July 24, 2003

Religion and Politics: Contention and Consensus

I. Religion and Politics

Relatively few Americans express concern about the use of religious rhetoric by political leaders. In fact, nearly twice as many say there has been too little reference to religious faith and prayer by politicians (41%) than say there has been too much (21%). President Bush receives particularly positive ratings in this regard. Most (62%) say the president mentions his religious faith the right amount ­ with only a minority saying he does this too much (14%) or too little (11%).

This same sentiment carries over to religion’s influence on the president’s policymaking as well. Overall, six-in-ten Americans say the president relies a great deal (20%) or a fair amount (40%) on his own religious beliefs in making policy decisions. Roughly three-quarters of those who believe this say the influence of religion on the president’s policy decisions is appropriate. Just 22% of those who see Bush influenced a great deal by his religion say it is inappropriate.

If anything, there is more criticism of the president for taking his faith into account too little, rather than too much. While most (58%) say the president relies on his faith the right amount, twice as many (21%) would like to see religion play a larger role in the president’s policymaking as see it as excessive (10%). This view is particularly strong among those who think the president’s decisions are currently not affected by his faith. Of the 31% who say the president does not rely on his own religious beliefs when making policy decisions, most (51%) would like to see him do so more.

White respondents, particularly evangelical Protestants, are comfortable with the influence of the president’s personal faith on his policymaking. Fully 63% of whites ­ and 78% of white evangelical Protestants ­ say Bush’s religion has the right amount of influence on his policy decisions, compared with 16% who say his religion has too little influence. Black respondents, particularly black Protestants, are critical of how little Bush relies on his religious faith. Half of all blacks, and 56% of black Protestants, say the president relies on his religious beliefs too little in making policy decisions. Only about a quarter of blacks and black Protestants say he takes his faith into account the right amount.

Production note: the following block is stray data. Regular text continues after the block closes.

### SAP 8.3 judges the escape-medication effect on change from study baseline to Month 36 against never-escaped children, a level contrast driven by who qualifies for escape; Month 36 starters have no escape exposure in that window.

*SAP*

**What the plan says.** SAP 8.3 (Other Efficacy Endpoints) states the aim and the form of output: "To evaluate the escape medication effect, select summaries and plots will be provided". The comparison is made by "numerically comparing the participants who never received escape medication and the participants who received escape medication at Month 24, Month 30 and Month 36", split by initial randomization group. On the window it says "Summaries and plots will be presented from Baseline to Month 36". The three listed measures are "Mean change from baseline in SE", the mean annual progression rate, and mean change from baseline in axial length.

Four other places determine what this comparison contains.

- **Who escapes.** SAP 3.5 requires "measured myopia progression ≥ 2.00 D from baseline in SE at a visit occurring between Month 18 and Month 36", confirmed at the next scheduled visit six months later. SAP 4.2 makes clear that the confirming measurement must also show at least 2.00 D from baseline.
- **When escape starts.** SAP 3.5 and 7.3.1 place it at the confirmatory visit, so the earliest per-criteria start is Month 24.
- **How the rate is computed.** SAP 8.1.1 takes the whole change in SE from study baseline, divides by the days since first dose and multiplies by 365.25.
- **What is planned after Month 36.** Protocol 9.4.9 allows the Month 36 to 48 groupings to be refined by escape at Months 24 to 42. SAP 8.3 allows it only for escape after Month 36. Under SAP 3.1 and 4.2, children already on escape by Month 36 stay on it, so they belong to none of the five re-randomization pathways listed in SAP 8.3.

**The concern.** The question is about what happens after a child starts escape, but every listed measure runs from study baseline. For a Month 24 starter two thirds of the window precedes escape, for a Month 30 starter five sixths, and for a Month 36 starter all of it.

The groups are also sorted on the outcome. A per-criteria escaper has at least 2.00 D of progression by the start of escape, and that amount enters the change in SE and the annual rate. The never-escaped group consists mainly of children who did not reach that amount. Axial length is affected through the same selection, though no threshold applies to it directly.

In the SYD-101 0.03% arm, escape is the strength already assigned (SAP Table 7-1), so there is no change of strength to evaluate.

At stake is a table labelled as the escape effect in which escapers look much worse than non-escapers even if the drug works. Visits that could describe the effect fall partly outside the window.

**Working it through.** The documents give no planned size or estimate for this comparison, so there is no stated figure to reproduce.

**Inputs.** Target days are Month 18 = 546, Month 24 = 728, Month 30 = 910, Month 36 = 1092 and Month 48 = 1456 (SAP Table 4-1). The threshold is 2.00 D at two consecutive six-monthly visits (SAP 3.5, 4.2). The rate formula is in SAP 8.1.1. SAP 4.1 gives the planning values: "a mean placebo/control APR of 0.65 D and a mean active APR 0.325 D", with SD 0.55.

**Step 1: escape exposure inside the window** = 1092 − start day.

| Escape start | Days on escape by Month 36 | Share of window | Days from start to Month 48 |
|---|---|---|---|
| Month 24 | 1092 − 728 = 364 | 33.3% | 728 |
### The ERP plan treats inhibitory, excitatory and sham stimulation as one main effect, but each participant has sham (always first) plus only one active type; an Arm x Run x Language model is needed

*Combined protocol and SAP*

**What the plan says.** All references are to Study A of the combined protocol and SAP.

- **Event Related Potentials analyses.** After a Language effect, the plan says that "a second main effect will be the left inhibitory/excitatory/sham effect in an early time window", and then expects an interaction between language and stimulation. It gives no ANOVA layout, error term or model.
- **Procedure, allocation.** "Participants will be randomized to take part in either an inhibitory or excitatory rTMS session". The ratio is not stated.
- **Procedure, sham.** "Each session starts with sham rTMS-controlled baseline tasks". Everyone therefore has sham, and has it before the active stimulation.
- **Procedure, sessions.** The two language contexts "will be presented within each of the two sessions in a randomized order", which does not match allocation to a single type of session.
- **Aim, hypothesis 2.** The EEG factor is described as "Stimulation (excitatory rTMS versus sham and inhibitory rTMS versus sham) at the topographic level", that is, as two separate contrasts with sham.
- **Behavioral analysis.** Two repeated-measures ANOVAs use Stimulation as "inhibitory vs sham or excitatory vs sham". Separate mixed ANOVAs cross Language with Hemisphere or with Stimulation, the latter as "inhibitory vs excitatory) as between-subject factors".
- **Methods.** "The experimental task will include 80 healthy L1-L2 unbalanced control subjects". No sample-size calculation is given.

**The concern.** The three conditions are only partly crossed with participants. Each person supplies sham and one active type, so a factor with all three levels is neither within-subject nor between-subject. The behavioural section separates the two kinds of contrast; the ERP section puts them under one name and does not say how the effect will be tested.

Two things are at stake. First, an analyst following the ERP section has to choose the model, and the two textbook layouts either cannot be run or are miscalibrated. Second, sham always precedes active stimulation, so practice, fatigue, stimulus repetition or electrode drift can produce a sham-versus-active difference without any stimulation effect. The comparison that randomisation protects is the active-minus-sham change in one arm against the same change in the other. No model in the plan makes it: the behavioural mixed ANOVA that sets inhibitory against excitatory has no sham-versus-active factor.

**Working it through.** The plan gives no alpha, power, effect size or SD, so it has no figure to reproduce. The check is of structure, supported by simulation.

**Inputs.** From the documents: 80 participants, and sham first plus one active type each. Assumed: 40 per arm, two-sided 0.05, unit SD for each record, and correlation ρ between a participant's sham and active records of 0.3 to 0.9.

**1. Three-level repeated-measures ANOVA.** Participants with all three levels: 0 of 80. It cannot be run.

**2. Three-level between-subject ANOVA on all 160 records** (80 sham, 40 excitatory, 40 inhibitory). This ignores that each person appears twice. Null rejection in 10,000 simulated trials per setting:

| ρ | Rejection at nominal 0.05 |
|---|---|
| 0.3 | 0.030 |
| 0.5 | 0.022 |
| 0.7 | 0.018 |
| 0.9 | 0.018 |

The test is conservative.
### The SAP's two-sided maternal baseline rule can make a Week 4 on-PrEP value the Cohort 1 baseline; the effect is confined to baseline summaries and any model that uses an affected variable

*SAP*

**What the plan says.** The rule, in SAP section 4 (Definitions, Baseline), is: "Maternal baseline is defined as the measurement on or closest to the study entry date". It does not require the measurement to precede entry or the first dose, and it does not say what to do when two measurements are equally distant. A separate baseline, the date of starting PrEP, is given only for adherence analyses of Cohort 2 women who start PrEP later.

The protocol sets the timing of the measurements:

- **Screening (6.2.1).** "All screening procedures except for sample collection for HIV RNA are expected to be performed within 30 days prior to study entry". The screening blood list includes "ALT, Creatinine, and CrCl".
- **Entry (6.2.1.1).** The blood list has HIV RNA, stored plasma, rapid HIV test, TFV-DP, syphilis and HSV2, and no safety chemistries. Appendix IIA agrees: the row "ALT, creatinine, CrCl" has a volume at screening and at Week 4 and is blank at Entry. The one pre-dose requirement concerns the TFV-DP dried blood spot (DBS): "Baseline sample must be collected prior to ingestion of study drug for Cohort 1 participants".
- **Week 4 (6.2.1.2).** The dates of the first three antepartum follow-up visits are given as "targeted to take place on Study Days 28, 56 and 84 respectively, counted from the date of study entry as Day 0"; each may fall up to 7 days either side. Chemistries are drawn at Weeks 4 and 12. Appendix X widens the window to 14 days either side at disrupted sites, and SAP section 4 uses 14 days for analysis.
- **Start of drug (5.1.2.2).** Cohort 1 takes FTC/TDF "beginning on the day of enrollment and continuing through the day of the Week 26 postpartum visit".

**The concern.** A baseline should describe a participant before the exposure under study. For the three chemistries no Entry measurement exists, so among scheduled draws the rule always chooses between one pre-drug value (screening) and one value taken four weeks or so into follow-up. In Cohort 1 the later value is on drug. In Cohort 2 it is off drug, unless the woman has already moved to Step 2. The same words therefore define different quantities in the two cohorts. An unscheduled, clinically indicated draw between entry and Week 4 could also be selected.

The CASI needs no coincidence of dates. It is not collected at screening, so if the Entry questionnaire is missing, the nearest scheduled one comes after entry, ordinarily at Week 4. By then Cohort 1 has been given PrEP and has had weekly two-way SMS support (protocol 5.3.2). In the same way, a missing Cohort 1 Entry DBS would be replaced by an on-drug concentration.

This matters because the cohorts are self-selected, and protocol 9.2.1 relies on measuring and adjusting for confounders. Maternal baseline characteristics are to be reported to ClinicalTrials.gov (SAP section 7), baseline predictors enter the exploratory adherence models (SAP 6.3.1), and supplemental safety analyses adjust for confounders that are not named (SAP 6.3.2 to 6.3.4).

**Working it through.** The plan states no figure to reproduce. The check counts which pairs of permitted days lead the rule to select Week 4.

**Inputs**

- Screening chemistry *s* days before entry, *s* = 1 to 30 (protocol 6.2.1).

Seculars ­ those who identify themselves as agnostic or atheist, or who claim no religious affiliation and rarely, if ever, attend religious services ­ are the only group in which a significant number express concern about religion affecting Bush’s policymaking too much. Three-in-ten seculars are critical in this regard, though a plurality (40%) believes religion has an appropriate impact on the president’s policymaking.

A Survey Experiment: Reactions to Religious Rhetoric

Although there is widespread comfort with the idea of politicians ­ and the president in particular ­ referencing religion in their speeches and political decisions, many Americans express a general discomfort when exposed to actual religious statements by various politicians. As part of the survey, half the respondents were asked whether they were comfortable or uncomfortable with a series of statements about politics and religion, with no reference to who made the statements. The other half of respondents were read the same statements with their speakers identified.

Some statements were broadly accepted by the public in both formats. For example, 71% were comfortable with this statement by Sen. Joe Lieberman: “[T]he Constitution promises freedom OF religion, not freedom FROM religion.” Similarly, there was broad acceptance of the following statement by President Bush: “The liberty we prize is not America’s gift to the world, it is God’s gift to humanity.” Only about one-in-four Americans expressed discomfort with either of these statements when they were read anonymously, and the public’s reactions did not change markedly when the quotations were attributed to their speakers.